In an earthquake, since it happens suddenly and without warning, it is important to know what to do. It is a myth that the safest place is under a doorway; in modern structures, the doorway is no stronger than the rest of the building–in fact, you’re likely to get injured from doors swinging wildly, and if it’s a public building, people may shove past you to hurry through. Instead, drop, get under cover, and hold on. Many people make the mistake of standing, running, or trying to keep furniture from falling over—all major earthquake no-nos. When an earthquake strikes, don’t run or try to escape. Search for cover as close to you as possible; if you’re in bed, stay curled up and protect your head with a pillow. If you’re driving, pull over to the side when it’s safe, and stay off bridges and going underneath overpasses.

Working for What's Better Towards What's Best: Our Approach to Advocacy

After announcing our support for Initiative 1130, some activists have expressed concern that this measure, which regulates the treatment of egg-laying chickens, is inconsistent with our other campaigns (ending the use of primates and other animals at University of Washington, freeing the elephants at the Woodland Park Zoo, vegan education and outreach) and our stated position of ending the use and exploitation of all animals.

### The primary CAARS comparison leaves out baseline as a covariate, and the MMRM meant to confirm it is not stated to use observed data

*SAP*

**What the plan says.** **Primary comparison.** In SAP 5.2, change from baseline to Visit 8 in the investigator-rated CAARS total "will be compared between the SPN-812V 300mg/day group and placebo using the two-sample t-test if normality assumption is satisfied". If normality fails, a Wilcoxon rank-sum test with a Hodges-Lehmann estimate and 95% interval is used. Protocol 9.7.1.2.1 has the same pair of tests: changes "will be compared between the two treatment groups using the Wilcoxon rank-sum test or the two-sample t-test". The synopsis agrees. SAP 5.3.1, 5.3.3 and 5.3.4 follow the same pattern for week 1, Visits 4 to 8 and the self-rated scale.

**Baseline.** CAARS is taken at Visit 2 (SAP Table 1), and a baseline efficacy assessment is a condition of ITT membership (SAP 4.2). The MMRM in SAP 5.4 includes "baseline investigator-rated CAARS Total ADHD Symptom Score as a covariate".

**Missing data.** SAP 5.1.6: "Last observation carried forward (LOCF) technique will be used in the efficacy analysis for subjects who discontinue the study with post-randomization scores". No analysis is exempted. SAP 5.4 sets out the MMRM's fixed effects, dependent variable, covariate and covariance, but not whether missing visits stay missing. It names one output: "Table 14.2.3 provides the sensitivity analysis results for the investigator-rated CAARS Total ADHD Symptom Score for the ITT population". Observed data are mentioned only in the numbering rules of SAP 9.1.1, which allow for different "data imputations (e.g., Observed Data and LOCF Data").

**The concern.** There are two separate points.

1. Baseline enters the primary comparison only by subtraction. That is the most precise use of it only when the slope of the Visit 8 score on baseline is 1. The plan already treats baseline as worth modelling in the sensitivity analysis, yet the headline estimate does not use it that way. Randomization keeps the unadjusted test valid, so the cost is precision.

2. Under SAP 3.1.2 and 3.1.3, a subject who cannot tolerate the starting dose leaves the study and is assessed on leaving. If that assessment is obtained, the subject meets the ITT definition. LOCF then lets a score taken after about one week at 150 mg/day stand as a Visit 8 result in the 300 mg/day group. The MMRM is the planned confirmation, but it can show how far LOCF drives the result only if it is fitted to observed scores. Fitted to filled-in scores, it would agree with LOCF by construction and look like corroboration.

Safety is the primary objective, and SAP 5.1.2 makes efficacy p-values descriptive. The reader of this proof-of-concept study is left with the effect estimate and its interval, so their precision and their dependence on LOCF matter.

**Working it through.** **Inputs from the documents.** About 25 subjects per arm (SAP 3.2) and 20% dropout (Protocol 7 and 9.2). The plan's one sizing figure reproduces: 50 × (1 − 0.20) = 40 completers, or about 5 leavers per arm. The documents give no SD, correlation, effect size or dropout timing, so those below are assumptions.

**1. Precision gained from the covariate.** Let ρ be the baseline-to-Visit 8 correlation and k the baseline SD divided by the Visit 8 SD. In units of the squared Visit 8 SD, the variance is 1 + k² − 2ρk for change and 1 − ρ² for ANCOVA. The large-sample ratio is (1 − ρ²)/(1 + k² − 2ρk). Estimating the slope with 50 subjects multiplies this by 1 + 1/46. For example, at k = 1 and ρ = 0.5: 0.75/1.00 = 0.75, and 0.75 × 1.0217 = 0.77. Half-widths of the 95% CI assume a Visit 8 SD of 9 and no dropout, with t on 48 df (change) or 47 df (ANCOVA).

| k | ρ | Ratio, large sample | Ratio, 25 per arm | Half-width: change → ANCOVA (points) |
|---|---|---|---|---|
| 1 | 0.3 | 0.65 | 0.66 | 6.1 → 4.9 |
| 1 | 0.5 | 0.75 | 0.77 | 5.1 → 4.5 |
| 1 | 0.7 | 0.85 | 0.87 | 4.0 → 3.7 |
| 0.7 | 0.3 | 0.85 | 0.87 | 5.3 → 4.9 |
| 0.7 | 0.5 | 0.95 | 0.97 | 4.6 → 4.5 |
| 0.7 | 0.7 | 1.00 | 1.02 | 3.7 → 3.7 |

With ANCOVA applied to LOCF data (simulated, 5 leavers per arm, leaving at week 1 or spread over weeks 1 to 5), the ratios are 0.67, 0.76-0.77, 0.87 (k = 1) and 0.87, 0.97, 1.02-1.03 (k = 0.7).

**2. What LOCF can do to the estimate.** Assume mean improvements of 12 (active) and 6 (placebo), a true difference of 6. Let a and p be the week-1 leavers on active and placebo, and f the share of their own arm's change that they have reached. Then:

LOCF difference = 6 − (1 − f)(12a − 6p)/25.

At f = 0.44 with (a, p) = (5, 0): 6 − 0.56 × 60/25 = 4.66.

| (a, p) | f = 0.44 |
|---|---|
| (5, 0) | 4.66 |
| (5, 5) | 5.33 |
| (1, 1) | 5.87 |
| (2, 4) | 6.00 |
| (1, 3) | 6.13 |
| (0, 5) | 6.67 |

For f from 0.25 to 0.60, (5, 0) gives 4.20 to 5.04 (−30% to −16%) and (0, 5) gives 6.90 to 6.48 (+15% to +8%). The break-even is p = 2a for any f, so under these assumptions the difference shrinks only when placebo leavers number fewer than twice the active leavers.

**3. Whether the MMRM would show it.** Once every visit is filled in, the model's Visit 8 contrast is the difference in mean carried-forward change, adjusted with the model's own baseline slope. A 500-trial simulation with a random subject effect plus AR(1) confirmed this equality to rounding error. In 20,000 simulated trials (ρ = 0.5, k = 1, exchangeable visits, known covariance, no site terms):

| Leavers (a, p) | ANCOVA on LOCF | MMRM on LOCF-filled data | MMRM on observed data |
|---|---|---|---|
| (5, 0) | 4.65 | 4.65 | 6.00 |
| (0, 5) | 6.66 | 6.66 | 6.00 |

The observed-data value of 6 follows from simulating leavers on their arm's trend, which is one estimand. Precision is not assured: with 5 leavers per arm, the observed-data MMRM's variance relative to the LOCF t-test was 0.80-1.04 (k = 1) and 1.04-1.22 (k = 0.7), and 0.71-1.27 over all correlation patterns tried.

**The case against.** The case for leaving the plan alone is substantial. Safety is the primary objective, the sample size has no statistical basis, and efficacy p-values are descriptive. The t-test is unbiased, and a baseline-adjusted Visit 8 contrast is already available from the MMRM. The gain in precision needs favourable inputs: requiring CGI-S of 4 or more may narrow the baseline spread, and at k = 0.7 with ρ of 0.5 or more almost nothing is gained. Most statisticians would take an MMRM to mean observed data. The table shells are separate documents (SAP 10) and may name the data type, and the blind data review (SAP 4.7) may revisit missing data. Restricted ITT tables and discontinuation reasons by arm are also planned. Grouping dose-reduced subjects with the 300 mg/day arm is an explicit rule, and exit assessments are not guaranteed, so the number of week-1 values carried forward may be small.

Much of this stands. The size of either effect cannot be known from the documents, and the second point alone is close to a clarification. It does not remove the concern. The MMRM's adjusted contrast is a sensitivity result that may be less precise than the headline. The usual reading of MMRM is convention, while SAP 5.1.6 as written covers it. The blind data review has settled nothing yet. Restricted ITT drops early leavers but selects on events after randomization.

One concern raised is that this measure would promote the “humane” myth, the idea that the passage of this measure means egg-laying hens would be treated humanely, leaving the buying consumer to buy so-called “cage-free” eggs in good conscience. That is a valid point, one which we have addressed when crafting our original post of our support with the qualification, “While this initiative will take a step towards alleviating some of the suffering, it does not ensure that the hens will be treated humanely.” We also listed the kind of treatments the measure does not address that will still occur, such as de-beaking.